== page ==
surrendered, as I afterward learned. Seeing that this cavalry would be in rear of me if I held my position longer, I commenced falling back toward the point held by General Burbridge while he was covering the removal of the train- fighting enough as we went to check the rapid advance of the rebel infantry. None of my men would have been taken prisoners if the cavalry had not by this time begun to get in our rear. While we were thus falling back, my wounded limb became powerless, and I turned over the command of my regiment to Lieutenant- Colonel Hill, and attempted, with the assistance of Lieutenant Stanley, to get off the field, but the enemy's cavalry was too near me, and the lieutenant and myself were taken prisoners by it. Afterward it took about 80 of my men, and among them many of the wounded. As soon as the enemy found that the baggage train was out of their reach, and that General Burbridge was prepared to renew the battle on the prairie, in rear of the Bayou Bourbeau, they left the field, hurried along by the shells from our artillery, and taking with them the prisoners they had captured.
Owing to the absence of men on picket duty, I took into battle only about 160 men. Of these, 10 were killed and 30 wounded, being a loss in killed and wounded of 1 to 4 of the men engaged. I have the satisfaction of knowing, however, that the enemy suffered much more in killed and wounded than we did. The regiment in my immediate front lost, its colonel informed me, 54 in killed and wounded, and the others nearly the same. His cavalry also lost considerably. The officers and men of my regiment fought most gallantly; but this report is so extended already, that I must refrain from naming particular cases of good conduct.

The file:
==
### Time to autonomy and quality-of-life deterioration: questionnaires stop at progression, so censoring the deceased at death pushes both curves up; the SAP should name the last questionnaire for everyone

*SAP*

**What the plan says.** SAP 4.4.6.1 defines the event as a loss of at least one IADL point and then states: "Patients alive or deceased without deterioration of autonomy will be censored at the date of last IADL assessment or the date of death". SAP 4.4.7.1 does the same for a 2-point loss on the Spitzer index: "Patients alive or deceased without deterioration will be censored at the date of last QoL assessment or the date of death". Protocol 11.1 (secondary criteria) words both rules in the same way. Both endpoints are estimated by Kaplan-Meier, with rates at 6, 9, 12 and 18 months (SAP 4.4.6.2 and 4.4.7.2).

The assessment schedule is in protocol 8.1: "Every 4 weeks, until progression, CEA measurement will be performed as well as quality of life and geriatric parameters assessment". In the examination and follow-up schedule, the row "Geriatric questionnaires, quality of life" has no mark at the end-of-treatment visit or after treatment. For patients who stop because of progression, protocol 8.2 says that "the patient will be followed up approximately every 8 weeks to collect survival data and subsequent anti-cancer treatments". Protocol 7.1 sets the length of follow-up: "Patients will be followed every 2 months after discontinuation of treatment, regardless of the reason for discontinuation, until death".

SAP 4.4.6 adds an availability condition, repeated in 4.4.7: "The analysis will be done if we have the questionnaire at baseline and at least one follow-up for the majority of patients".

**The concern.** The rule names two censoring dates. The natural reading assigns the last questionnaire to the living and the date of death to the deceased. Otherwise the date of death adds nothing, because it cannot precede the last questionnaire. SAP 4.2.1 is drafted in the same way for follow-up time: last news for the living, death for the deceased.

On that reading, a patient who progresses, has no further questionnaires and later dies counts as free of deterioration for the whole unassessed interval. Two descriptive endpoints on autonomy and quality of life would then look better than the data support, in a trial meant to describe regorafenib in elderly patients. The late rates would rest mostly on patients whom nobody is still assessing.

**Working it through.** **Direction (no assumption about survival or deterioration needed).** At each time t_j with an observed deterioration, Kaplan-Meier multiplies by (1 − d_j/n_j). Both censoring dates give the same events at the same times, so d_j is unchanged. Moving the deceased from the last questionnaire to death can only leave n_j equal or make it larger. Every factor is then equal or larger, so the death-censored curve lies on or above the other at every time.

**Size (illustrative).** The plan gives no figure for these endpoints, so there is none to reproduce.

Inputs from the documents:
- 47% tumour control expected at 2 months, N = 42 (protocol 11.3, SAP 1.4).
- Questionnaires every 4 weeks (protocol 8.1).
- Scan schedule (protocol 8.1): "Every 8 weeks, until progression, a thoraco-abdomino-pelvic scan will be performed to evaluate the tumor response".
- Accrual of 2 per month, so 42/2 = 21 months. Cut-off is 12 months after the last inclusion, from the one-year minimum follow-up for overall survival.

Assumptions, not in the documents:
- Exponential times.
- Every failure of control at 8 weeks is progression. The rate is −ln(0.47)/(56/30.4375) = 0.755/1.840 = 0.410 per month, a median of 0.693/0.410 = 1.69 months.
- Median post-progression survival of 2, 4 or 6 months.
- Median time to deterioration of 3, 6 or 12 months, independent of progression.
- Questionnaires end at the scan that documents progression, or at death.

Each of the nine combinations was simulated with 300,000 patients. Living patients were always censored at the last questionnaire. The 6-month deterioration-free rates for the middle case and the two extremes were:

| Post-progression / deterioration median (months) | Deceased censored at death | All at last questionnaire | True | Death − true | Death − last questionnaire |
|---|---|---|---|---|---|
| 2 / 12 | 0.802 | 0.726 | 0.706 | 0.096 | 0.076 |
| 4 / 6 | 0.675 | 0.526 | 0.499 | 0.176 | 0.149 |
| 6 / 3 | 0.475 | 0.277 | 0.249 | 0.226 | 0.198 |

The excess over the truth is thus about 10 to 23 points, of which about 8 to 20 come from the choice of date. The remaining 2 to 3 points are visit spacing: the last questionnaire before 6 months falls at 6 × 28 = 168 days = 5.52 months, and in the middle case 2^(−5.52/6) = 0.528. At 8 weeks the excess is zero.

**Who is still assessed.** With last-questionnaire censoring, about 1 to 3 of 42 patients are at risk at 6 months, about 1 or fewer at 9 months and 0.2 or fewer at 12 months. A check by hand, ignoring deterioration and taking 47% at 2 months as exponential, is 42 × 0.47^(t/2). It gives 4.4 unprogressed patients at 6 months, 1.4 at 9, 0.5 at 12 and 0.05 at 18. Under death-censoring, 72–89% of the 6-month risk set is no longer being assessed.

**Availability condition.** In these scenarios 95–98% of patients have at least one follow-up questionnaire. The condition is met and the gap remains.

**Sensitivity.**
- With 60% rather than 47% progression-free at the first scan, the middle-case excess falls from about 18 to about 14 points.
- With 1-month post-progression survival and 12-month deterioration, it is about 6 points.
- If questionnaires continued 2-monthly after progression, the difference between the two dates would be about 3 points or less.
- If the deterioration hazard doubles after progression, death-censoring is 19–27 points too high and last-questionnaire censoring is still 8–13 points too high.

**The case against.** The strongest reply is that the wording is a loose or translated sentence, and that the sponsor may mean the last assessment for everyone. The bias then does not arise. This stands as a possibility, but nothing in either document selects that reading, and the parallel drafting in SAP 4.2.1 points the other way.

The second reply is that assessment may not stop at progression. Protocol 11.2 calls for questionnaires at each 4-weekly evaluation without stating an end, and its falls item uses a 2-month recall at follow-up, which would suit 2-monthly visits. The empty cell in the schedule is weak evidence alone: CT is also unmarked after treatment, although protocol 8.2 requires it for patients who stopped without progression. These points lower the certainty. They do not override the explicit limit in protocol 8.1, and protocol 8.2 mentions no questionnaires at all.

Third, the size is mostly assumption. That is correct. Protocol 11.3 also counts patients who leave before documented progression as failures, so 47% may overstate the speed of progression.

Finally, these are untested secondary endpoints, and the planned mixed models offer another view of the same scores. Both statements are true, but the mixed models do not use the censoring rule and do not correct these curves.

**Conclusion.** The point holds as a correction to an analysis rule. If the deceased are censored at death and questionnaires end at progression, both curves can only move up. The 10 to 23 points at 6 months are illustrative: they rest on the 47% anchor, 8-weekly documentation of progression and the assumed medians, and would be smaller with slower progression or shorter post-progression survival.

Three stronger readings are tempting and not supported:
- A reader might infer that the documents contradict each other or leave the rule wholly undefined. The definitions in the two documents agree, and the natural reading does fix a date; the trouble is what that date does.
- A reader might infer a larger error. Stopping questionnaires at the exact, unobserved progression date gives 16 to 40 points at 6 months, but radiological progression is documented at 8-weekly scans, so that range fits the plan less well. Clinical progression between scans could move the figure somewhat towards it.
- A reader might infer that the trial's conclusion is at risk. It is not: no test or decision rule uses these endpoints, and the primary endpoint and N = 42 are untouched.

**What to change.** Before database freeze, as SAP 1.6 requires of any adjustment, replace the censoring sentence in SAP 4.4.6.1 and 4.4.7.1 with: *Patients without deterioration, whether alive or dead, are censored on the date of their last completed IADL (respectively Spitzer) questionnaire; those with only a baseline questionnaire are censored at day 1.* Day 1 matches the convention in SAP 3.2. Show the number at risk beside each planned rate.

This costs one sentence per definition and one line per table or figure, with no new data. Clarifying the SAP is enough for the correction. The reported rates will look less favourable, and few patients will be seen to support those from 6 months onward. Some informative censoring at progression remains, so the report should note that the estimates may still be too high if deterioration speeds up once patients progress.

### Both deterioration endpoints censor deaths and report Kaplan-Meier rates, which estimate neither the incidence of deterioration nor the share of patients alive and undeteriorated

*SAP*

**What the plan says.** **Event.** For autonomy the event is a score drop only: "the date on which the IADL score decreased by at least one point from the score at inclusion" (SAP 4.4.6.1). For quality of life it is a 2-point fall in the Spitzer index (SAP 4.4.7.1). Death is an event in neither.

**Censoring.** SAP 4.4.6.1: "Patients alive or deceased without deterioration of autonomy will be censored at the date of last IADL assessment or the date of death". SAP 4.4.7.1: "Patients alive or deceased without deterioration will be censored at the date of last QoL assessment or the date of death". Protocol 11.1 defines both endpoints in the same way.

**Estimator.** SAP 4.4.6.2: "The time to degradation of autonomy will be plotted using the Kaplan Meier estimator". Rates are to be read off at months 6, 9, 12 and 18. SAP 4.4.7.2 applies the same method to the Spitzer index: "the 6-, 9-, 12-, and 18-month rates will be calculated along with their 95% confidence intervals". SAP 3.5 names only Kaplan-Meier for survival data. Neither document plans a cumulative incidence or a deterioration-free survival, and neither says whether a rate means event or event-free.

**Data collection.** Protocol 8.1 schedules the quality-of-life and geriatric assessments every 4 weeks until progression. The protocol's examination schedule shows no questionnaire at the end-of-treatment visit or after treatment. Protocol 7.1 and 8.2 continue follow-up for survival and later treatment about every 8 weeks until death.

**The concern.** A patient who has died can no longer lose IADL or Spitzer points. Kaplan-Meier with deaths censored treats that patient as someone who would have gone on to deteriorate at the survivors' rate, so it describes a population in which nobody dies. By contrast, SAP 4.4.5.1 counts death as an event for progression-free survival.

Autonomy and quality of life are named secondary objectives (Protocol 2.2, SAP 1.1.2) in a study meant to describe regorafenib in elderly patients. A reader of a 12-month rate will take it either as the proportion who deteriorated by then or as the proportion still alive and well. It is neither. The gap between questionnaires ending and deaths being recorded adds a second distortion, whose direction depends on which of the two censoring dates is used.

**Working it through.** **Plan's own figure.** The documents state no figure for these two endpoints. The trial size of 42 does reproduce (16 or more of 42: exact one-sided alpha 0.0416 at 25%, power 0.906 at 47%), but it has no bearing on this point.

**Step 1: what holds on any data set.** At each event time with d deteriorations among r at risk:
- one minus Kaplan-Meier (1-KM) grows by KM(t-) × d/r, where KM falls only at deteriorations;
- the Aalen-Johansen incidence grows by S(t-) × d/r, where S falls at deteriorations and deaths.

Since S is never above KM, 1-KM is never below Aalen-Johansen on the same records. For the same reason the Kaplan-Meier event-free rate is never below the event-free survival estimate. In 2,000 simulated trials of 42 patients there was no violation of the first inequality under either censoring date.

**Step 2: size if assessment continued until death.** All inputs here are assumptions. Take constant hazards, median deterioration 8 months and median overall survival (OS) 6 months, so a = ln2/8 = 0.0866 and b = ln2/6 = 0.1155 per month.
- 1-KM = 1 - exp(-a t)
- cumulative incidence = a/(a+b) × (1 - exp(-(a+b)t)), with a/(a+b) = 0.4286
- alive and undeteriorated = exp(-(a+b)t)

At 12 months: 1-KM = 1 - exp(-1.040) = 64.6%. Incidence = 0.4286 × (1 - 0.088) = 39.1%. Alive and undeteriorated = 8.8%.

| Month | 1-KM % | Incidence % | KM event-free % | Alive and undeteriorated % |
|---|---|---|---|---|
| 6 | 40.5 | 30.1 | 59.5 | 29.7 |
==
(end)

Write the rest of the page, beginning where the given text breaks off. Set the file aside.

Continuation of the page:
I close with saying that our disposition at first was against a cavalry attack, and I think we could have driven the cavalry if it had been unaided by infantry. As it was, three of our regiments were used against the rebel infantry- unfortunately, only one at a time- and this left only two regiments to act against the cavalry.
The enemy numbered over 5,000. Three of his mounted regiments acted as infantry, in support of his infantry proper. He felt sure that he would capture our wagons and baggage and our artillery; but Captain Rice's battery and two sections of Nims' battery, which acted with us, were capitally handled, and the rebels captured but one gun. All the wagons, well loaded with baggage, were brought off safe.
Respectfully, your obedient servant,
J. J. GUPPEY,
Colonel, Comndg. Twenty- third Regiment Wisconsin Vol. Infantry.
Captain A. B. SHARPE,
Assistant Adjutant- General, Thirteenth Army Corps.
Numbers 8. Abstracts from "Record of Events" on the several returns of the Thirteenth Army Corps, for October and November, 1863.
October 3.- The First, Third, and Fourth Divisions, Thirteenth Army Corps, marched from Berwick City, La., by way of Franklin and New